He created a humanitarian atlas

Few scientists in the world have a better insight into the ongoing humanitarian situation in Tigray than him. Nyssen, a geographer with a special interest in soil issues, agricultural production and farmers’ living conditions, has almost 30 years of research experience in the Tigray region. In recent months, he has been central to the work of preparing a humanitarian atlas for Tigray. The goal has been to map and document various aspects of the humanitarian situation of the approximately six million people living in Ethiopia’s northernmost region, Tigray.

The atlas also includes a map page showing which places the Joint Commission of the UN and EHRC have visited in comparison to where alleged massacres have been reported.

The project, which is carried out by the University of Ghent, has used informants in various districts of Tigray to obtain qualitative and quantitative information about the situation. The information is then cross-checked against witness statements and information from Ethiopia’s government and humanitarian organizations.

Murders, human rights abuses and humanitarian needs have been mapped over the course of a year, as well as for regions other than Tigray. Similarly, humanitarian needs are mapped continuously in light of humanitarian access, crop status, security situation and the government’s blockade of the Tigray region.

“We were told early on that the commission had no interest in our mapping,” says Nyssen.

He believes that the UN centrally and in Ethiopia have been far too weak in dealing with Ethiopia’s authorities. “The UN should have been given free hands to carry out its investigations, rather than accepting the narrow frameworks that were laid around this work,” says Nyssen.

The team leader was expelled

The researcher points out that the international part of the team was composed of people with limited weight, experience and background from the UN system. The exception was the team leader, the Nigerian Sonny Onyegbula, who just over a month ago was expelled by the Ethiopian authorities along with six other high-ranking UN officials in the country.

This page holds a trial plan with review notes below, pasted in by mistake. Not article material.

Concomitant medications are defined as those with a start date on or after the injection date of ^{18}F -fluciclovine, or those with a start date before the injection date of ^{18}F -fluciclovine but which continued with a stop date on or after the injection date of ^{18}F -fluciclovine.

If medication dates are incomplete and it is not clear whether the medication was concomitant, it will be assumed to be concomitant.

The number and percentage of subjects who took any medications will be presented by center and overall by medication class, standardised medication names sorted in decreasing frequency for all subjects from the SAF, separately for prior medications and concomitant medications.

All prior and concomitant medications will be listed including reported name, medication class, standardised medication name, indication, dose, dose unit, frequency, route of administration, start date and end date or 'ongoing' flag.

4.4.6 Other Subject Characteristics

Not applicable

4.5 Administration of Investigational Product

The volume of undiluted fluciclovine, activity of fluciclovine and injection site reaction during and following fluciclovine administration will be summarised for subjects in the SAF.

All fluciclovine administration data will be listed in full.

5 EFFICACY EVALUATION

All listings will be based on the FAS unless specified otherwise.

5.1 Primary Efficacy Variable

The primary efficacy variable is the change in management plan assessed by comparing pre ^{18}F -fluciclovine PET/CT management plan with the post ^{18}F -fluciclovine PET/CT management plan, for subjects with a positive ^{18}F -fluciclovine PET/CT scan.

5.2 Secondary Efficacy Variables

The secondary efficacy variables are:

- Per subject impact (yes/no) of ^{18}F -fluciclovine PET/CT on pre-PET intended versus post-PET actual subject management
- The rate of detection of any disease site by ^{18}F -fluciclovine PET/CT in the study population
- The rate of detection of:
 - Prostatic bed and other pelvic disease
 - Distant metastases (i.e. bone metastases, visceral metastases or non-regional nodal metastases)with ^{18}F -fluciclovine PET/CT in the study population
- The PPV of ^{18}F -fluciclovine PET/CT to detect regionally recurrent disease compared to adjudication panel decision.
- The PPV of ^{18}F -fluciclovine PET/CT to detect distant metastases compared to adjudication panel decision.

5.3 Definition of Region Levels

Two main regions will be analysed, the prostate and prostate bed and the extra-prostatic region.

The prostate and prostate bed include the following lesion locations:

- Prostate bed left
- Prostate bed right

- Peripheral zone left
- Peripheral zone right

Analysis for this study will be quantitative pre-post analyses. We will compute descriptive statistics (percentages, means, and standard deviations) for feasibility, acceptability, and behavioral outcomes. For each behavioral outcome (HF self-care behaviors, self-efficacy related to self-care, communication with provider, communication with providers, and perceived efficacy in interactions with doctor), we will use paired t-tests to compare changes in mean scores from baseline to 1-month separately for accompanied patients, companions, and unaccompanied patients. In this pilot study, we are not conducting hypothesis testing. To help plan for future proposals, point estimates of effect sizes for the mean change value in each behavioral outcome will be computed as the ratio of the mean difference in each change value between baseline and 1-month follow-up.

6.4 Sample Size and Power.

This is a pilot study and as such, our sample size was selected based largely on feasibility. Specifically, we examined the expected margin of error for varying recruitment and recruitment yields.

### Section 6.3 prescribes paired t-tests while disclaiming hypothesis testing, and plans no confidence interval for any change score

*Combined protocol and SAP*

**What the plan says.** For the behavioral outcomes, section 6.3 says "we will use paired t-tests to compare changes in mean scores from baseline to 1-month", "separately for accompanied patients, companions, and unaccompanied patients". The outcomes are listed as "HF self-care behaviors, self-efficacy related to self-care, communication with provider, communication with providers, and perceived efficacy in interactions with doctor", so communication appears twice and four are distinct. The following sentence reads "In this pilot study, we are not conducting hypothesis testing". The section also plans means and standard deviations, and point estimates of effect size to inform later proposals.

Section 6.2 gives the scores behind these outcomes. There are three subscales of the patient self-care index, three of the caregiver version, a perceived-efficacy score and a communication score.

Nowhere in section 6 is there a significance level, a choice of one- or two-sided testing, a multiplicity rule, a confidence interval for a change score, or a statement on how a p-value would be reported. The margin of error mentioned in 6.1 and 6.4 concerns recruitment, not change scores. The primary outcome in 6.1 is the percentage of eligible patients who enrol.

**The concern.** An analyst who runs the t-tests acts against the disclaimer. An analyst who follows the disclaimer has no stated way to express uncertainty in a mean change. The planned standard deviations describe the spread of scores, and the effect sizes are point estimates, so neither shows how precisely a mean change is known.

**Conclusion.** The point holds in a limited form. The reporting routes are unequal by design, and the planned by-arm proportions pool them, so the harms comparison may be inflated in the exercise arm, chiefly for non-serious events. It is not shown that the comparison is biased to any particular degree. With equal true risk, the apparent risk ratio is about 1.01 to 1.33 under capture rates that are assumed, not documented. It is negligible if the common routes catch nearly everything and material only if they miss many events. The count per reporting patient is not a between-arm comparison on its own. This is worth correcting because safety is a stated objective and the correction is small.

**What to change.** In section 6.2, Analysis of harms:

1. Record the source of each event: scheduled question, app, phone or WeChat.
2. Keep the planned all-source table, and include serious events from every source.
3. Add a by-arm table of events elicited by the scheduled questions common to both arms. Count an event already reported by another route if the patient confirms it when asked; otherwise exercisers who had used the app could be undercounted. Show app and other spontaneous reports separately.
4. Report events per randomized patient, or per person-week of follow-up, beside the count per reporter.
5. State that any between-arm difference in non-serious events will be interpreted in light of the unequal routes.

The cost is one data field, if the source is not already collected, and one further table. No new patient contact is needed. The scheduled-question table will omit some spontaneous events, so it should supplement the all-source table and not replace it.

An attempt by the UN to hire independent Tigrinya-speaking interpreters was blocked from the Ethiopian side.

“The report ends up with a message, as Michelle Bachelet forwarded it at the press conference today, about placing seemingly as much blame on both sides in the conflict. Considering that the report addresses the part of the war that took place until June 28, while Ethiopian and Eritrean were deep inside Tigray, it becomes strange to obscure the question of guilt in this way. Atrocities committed by Tigrayan forces are of a completely different and smaller extent than what has been reported on the counterpart’s many and extensive abuses against civilians in Tigray,” says Nyssen.

The Belgian professor is one of several Horn of Africa researchers who have questioned the independence and impartiality of the report. The AP news agency recently cited anonymous sources at the Ethiopian commission who claimed that the Ethiopian commission leader had tried to downplay the Amharas’ guilt in the abuses, while the Tigrayian side was to be highlighted as perpetrators. 

The UN human rights office has been asked for comment on the criticism, but has not yet responded to the inquiry.

The blue checkers on the map indicate the places the U.N. and EHRC teams visited. Red circles mark places where there are reports that large and small massacres have been committed. (Reproduced with permission, map/graph created by Sofie Annys, Ghent University.)